Your programming instructions may state that you must have two working keys to be able to program a new key because the vehicle’s programming mode can only be accessed with two separate keys. You can’t use one programmed key twice. If you only have one working key, any new ones will have to be programmed by a car dealership or automotive locksmith.
Your license and registration are used to verify you as the owner of the vehicle. You must provide documents with names and addresses that match the shipping address on an invoice for online key cutting services before they will ship a key to you. They do this for your own protection.
If you currently have or had a remote for your vehicle, it does have a keyless entry system. If you purchased a vehicle without a remote keyless entry, any car dealership can verify if it has a keyless entry system by the vehicle identification number (VIN).
For an existing remote, you can match the part number on the back of the remote and the functions on the front to verify if it is the correct remote for your vehicle. If you have lost your remote or your vehicle didn’t come with a remote, a car dealership can provide a part number based on your VIN. You can use the part number to verify the remote listed is the correct one for your vehicle.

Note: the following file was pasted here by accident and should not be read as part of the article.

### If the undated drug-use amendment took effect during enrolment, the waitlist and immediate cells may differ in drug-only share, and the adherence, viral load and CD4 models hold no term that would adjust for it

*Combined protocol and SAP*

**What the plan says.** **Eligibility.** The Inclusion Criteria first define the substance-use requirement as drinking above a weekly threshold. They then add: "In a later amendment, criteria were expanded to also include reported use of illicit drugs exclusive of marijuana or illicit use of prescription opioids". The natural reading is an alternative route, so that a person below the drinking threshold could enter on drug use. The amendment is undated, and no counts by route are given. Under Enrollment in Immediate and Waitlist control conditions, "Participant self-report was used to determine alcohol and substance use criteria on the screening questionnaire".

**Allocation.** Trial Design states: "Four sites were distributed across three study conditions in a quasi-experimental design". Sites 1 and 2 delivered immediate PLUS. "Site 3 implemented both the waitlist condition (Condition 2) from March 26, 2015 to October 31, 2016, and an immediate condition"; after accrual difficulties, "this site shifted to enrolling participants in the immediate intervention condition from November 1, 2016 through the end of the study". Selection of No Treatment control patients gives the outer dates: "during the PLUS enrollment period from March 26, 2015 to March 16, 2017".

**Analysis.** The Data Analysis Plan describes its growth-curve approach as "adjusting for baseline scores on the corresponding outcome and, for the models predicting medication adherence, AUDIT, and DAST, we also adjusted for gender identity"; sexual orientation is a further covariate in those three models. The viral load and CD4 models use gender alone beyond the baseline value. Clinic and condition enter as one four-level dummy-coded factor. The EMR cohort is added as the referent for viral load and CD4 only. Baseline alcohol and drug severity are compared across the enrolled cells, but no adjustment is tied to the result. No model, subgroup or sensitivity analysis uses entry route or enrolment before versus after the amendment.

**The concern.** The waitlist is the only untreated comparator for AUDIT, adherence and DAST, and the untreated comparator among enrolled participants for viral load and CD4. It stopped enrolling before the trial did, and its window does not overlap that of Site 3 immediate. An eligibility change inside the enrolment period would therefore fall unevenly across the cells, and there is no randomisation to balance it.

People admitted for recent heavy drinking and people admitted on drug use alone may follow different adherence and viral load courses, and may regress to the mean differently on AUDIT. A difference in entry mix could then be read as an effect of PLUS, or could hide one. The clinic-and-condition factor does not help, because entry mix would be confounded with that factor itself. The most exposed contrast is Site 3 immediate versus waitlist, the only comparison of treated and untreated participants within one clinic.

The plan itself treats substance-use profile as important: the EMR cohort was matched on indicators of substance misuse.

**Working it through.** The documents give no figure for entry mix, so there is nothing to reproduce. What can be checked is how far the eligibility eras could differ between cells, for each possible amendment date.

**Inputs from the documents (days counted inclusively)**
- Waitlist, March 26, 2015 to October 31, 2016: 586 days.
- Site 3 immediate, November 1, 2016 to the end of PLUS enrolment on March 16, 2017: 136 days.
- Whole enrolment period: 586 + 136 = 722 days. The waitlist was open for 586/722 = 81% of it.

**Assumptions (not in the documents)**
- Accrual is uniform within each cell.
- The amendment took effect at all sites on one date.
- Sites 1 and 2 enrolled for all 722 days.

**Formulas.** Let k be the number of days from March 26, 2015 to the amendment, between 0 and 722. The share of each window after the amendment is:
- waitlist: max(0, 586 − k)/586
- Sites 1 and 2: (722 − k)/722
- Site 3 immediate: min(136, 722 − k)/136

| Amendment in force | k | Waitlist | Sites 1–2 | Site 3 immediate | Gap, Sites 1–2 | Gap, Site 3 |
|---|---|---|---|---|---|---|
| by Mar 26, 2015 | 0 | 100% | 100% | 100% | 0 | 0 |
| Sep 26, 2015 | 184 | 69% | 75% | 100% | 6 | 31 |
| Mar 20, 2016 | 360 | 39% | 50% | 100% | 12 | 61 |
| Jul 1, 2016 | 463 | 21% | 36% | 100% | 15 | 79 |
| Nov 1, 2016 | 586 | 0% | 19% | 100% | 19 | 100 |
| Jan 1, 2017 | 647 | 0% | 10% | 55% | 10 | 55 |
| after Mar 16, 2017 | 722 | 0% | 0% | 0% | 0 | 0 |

Most transponder chip keys are aftermarket unless stated otherwise. Most remote head keys, fob keys, and keyless entry remotes are from the original equipment manufacturer.
If the battery is not the issue, the remote portion inside has probably gone bad or was damaged which means you will need to replace your remote.
Most replacements come with a 90-day warranty for both new and used replacements. Make sure that you do ask the key provider for this information because electronics (especially those sold over the internet) can be faulty or be damaged in the shipping process.
Most online key replacement companies buy in bulk so they are able to offer more competitive prices than a dealership, however, you will still need to have a key with a transponder programmed in some cases by a car dealership or an automotive locksmith. The simplicity of the process will vary, as will the availability of the information on how to do it yourself.
You can usually replace your keys, fobs, and remotes online for less but you will have to wait longer to receive them and depending on your vehicle, a locksmith may still have to carry out transponder key programming for you. This is why it is easier to let your locksmith handle the key fob replacement for you. If you’re in a time crunch, contacting a local locksmith may be the best option.